This piece of cultural news is a little meta: The National Building Museum has received more than 3,000 miniature, or souvenir, buildings as a gift from American collector and architect David Weingarten. Weingarten collected the miniatures over four decades. They represent structures in 60 countries and previously appeared in museums and homes across the U.S.
In all, the “20th Century Souvenir Buildings Collection” comprises 3,069 three-dimensional figures, including the Leaning Tower of Pisa, the Washington Monument, the Seattle Space Needle, Paris’s Notre Dame Cathedral, and Beijing’s Temple of Heaven as well as U.S. banks, stadiums, and other Americana. The souvenirs are made from various materials and some have additional uses as stationary items, bookends, bottles—even salt-and-pepper shakers.
“Among the surprising truths of souvenir buildings is that they almost never cause us to recall just buildings,” Weingarten explained. “Rather, we think of the place and its setting, ourselves and those with whom we visited, of the day or night, the time of year, moments momentous and everyday—that universe of reflection we associate with memorable places.”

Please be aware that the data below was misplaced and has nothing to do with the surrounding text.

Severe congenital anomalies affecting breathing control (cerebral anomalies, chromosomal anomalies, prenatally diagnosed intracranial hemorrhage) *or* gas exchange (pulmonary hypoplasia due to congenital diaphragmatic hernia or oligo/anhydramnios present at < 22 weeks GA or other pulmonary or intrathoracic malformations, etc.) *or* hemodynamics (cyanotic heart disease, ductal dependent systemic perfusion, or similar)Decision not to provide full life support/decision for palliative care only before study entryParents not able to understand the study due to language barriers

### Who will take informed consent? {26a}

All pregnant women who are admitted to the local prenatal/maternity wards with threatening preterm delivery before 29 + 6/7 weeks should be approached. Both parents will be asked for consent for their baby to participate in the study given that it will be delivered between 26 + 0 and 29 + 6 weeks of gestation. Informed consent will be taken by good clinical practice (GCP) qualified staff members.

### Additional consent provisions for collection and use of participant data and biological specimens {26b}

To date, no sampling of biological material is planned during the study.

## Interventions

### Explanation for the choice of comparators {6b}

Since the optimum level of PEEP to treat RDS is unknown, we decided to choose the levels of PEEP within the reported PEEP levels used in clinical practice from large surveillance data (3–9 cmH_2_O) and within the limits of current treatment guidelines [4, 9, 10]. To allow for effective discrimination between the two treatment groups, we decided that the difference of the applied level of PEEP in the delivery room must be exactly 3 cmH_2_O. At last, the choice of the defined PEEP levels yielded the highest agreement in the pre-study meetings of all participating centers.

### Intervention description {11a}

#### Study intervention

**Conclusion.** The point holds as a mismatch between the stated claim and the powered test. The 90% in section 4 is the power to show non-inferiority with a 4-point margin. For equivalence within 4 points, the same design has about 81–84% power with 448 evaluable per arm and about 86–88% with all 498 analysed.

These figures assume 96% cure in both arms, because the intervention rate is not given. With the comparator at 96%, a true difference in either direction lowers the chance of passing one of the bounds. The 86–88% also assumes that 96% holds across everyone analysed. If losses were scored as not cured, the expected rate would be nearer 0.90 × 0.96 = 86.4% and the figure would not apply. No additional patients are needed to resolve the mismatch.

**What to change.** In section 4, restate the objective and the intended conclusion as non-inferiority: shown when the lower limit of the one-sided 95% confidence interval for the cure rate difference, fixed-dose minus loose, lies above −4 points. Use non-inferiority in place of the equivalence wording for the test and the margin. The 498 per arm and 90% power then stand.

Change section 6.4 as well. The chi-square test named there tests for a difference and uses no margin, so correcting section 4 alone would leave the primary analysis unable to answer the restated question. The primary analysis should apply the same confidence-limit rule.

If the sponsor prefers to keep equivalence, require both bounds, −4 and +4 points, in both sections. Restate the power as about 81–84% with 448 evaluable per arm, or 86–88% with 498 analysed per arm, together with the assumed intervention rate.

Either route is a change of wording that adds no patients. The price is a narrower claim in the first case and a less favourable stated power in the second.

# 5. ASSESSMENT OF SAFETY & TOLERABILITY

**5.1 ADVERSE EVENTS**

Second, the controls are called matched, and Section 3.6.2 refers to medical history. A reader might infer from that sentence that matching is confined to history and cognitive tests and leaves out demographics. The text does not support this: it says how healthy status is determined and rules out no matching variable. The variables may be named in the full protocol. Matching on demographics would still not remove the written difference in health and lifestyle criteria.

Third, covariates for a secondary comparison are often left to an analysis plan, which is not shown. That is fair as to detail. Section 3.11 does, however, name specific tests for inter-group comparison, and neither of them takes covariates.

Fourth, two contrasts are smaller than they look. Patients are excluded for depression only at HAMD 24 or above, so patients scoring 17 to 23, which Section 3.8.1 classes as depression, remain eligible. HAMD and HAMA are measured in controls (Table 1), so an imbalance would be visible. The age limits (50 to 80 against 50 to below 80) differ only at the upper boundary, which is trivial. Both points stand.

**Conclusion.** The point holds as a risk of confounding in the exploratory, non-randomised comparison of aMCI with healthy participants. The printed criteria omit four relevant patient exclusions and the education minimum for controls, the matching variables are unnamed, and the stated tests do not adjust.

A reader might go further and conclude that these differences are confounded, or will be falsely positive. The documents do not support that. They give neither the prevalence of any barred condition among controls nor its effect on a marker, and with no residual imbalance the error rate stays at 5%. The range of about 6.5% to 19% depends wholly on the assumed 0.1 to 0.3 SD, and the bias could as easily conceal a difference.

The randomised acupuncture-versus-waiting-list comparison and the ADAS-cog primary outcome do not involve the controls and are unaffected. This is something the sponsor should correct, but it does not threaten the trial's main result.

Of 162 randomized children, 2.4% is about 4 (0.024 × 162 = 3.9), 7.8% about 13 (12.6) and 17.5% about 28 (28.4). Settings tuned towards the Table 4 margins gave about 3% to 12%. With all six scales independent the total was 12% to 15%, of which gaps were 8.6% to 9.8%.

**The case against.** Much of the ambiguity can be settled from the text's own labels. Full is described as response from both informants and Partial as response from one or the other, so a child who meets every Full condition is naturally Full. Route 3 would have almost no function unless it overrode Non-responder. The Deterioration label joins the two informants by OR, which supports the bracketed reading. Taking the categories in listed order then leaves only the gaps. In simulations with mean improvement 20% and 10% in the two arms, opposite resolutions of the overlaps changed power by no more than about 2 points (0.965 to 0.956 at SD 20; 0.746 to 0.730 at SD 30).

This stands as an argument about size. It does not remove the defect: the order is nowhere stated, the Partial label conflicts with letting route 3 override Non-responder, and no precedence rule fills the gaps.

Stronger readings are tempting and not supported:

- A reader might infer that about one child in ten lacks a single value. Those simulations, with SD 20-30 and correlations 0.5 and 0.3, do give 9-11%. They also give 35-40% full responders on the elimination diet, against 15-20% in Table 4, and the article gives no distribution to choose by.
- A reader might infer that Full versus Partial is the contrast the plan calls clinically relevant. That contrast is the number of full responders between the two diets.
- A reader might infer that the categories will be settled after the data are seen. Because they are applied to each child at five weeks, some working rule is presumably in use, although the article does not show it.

The miniatures have sundry provenances. Per a recent release from the Building Museum:
Weingarten first began collecting souvenir buildings in 1976, on a trip to Speyer Cathedral in Germany with his uncle, the architect Charles Moore. When his uncle purchased a larger miniature of the Cathedral, Weingarten opted for a smaller representation. The two Speyer Cathedrals, part of this collection, sparked a decades-long endeavor, later assisted by Margaret Majua, with whom Weingarten wrote two books about the collection, and Lucia Howard, his partner at Ace Architects and with Piraneseum, their enterprise focused on 17th-19th century European architectural models and pictures.
Several souvenir buildings from the donation are now on display at the museum’s “Animals, Collected” exhibit, which curators describe as a “cabinet of curiosities” featuring architectural objects that depict animals. The museum notes that it will run an online collections database.